I strive to be a better rider with my balance and position - sometimes I really have great moments where I feel at one with my horse and we are totally in synch and I feel like "that's IT!" It is those moments that I keep trying for, working on myself and what I can do to get there.
    My Mustang Adventures - Mac, my mustang | Annwylid D'Lite - my Cob filly

    "A horse's face always conveys clearly whether it is loved by its owner or simply used." - Anja Beran

  2. #22


    Pocket Pony, i agree,

    but remember the western riders goal is to ride with no contact, of the slack rein, so see sawing is to get the horse behind the bit, basically. This does not translate well to dressage and is a "set position". It came from ( i believe) the baucher protege ( whose name escapes me) who came west to train the american cavalry. You also see a mutant of baucher flexions used often in western riding)

  3. #23
    Join Date
    Aug. 5, 2007
    Jersey girl!


    When I first started riding I was taught to see-saw. I have video proof! And I rode completely off my hands. When I got my first horse, she had a serious opinion about that. Things went down hill quickly and our rides got so bad that I cried after every ride. I was lucky though. A new trainer moved into the barn and took over. She took the reins away from me and put me on a lunge line. I learned to ride through my seat and legs. I also learned how to ride with independent aids. She taught me how to train green beans and refine the aids on any horse. And I have to thank for the rider I am today. Although she never did get me to keep my fingers closed. LOL

    Right now there is a girl that just moved into the barn. Horse is super duper cute. Nice mover and I literally watched her see-saw his mouth to try to get his head down. He goes around like a giraffe. She has a "trainer" and the bad habits get worse from there. Not the girl's fault, she doesn't know any better. But she did ask my advice about something, and I flat out told her that her horse is not a piece of wood, so stop sawing on his mouth. Not sure it did any good. My point being, there are still these useless trainers out there teaching this garbage. And I hope for her and her horses sake she gets a to learn with someone wonderful like I did.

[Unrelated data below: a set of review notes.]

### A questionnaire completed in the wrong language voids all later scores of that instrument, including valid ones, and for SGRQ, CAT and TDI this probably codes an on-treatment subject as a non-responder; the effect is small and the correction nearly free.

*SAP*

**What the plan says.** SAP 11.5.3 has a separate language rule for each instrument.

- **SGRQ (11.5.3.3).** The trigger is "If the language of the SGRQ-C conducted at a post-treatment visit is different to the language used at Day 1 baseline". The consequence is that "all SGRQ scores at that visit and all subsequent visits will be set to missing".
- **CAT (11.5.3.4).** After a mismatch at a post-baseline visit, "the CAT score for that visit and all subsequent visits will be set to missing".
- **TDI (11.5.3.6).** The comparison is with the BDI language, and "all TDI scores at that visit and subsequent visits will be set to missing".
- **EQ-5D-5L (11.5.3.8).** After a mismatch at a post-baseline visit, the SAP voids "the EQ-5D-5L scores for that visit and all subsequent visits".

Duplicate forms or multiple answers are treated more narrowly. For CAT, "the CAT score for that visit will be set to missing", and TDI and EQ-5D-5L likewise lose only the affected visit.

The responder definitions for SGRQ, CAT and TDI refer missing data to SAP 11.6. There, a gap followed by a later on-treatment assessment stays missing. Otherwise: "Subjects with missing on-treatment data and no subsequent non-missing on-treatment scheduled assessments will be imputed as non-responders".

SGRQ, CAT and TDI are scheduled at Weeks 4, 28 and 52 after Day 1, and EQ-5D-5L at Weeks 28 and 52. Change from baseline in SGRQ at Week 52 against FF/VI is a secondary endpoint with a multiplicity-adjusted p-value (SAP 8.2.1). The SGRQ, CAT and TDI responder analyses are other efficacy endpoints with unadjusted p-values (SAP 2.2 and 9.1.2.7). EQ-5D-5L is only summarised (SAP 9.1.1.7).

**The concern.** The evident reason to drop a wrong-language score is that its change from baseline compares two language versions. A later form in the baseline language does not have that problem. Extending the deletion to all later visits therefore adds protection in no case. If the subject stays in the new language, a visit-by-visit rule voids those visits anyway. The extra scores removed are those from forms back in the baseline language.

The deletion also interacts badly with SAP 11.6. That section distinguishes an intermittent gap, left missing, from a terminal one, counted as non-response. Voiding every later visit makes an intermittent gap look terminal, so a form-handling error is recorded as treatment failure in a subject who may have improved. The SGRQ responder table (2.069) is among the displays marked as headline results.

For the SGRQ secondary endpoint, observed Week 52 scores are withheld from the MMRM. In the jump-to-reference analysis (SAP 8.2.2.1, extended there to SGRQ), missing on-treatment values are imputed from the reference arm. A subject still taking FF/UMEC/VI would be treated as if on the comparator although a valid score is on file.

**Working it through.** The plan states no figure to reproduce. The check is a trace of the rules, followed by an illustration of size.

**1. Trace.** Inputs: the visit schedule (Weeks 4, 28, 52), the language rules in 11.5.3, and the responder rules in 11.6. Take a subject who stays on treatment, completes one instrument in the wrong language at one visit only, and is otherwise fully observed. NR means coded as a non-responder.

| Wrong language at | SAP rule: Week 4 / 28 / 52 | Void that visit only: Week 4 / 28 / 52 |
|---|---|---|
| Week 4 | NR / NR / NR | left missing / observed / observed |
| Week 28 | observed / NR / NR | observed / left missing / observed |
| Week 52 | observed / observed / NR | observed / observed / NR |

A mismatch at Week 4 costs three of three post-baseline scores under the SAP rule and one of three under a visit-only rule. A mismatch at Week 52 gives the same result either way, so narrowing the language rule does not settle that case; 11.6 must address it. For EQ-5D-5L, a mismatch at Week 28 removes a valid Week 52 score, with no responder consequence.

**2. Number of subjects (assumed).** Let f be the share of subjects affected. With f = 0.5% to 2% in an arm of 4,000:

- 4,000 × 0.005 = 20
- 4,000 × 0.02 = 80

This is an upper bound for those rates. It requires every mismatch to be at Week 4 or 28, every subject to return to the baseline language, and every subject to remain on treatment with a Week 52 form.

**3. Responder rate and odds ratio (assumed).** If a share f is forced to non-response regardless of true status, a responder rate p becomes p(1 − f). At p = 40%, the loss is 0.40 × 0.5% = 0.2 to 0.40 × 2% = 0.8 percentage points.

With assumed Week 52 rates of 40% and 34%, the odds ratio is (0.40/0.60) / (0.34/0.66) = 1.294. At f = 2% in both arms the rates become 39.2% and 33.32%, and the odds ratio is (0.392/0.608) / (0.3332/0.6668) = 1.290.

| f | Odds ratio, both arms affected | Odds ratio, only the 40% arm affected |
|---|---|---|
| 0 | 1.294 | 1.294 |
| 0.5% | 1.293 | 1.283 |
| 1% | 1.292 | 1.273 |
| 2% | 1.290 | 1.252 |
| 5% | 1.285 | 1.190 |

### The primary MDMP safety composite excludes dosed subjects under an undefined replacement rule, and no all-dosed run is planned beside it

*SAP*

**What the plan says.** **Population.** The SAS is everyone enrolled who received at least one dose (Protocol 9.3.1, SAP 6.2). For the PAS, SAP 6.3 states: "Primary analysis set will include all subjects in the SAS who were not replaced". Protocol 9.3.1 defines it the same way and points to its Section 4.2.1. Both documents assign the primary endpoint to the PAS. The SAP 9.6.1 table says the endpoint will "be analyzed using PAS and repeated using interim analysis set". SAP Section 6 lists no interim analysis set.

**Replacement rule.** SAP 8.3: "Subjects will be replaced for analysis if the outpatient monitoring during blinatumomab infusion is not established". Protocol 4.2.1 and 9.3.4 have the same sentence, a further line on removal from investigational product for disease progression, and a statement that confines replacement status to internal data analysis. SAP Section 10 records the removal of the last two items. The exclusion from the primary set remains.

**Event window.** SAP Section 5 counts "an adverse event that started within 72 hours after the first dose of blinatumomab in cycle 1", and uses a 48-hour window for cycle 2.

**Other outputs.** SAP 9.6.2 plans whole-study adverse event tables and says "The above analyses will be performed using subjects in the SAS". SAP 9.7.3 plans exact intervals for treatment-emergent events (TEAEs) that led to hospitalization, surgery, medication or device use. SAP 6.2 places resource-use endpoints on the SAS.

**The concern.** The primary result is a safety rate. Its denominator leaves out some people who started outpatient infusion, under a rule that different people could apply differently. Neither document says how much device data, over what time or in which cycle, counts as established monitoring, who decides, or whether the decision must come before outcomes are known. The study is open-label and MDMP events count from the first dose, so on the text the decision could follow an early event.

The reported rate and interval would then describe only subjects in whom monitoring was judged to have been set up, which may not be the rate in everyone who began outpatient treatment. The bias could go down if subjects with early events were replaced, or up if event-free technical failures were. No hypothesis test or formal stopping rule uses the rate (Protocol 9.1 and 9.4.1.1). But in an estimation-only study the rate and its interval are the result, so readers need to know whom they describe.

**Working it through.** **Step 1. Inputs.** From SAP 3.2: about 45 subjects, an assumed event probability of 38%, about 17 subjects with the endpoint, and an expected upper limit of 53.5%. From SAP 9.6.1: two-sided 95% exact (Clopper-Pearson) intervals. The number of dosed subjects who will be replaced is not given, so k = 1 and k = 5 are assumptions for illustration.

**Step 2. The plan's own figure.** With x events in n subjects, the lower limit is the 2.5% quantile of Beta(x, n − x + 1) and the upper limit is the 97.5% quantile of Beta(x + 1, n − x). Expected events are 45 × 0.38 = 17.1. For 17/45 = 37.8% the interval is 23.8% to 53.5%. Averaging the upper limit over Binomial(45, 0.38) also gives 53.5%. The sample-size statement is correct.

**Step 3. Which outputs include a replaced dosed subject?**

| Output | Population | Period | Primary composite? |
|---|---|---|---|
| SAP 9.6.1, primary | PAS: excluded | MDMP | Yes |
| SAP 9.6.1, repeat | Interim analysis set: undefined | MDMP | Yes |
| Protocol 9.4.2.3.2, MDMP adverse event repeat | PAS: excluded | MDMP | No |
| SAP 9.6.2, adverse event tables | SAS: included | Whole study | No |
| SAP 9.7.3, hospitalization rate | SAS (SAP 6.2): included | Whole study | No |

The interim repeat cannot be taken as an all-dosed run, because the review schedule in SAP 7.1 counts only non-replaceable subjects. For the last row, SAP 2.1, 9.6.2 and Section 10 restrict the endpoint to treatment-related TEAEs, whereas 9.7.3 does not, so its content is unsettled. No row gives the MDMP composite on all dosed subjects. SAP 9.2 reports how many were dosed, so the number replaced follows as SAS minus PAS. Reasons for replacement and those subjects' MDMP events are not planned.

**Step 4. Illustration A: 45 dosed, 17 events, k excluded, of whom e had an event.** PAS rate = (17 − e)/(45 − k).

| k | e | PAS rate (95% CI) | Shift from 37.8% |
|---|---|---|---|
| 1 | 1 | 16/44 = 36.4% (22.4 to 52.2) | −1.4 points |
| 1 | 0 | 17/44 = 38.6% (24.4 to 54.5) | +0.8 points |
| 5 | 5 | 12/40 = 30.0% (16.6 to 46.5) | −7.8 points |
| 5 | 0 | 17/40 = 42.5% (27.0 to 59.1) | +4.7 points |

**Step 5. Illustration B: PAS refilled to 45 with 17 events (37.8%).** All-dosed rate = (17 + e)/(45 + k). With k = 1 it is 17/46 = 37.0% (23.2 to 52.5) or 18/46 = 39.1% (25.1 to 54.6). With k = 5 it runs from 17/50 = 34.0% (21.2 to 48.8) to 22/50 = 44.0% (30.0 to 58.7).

Celtic Charisma (R.I.P) ~
    Proud owner of "The Intoxicated Moose!"
    "Hope is not an executable plan" ~ My Mom
    I love my Dublin-ator

  4. #24
    Join Date
    Mar. 31, 2013
    Sydney, Australia


    My coach is always saying how when you're riding, the body is basically divided into three parts - the upper body, the seat, and the legs. Your hands are in the "seat" category. A good hand does not work without an effective seat. Each part is important, and each works together - but the hand and seat are part of the same group.

    I have had instructors who advocated "ripping their heads off" if they got strong. Not a nice way to teach soft hands. Or, indeed, anything about seat. Or riding in general. Thankfully, I wasn't with them long, and have gone on to have MUCH better instruction both before that short period, and after.

    I don't know if feel can be really taught with a person holding the other end of the reins as, to me, feel isn't just about what the mouth is doing - it's what the rest of the body does that you also have to be paying attention to. You need to be able to feel when the horse gives you its body, when it takes that stride that is just that much softer, more supple, more engaged than the last. THAT is all part of feel - which ties right back in to the first paragraph of this reply, where seat and hand are connected. Feel can't come just from hands alone.

    I like whoever said the contact should be alive. That's a good way of looking at it! The contact doesn't necessarily remain the same all the time. Sometimes you need to take more, sometimes you need to give, but you do need to maintain a feeling hand - not taking the rein, and not throwing it at the horse, either.

    Another thing my coach says is "be positive, not passive". Definitely something that applies to hands and contact. A positive hand is not a pulling hand, nor is it an absent hand.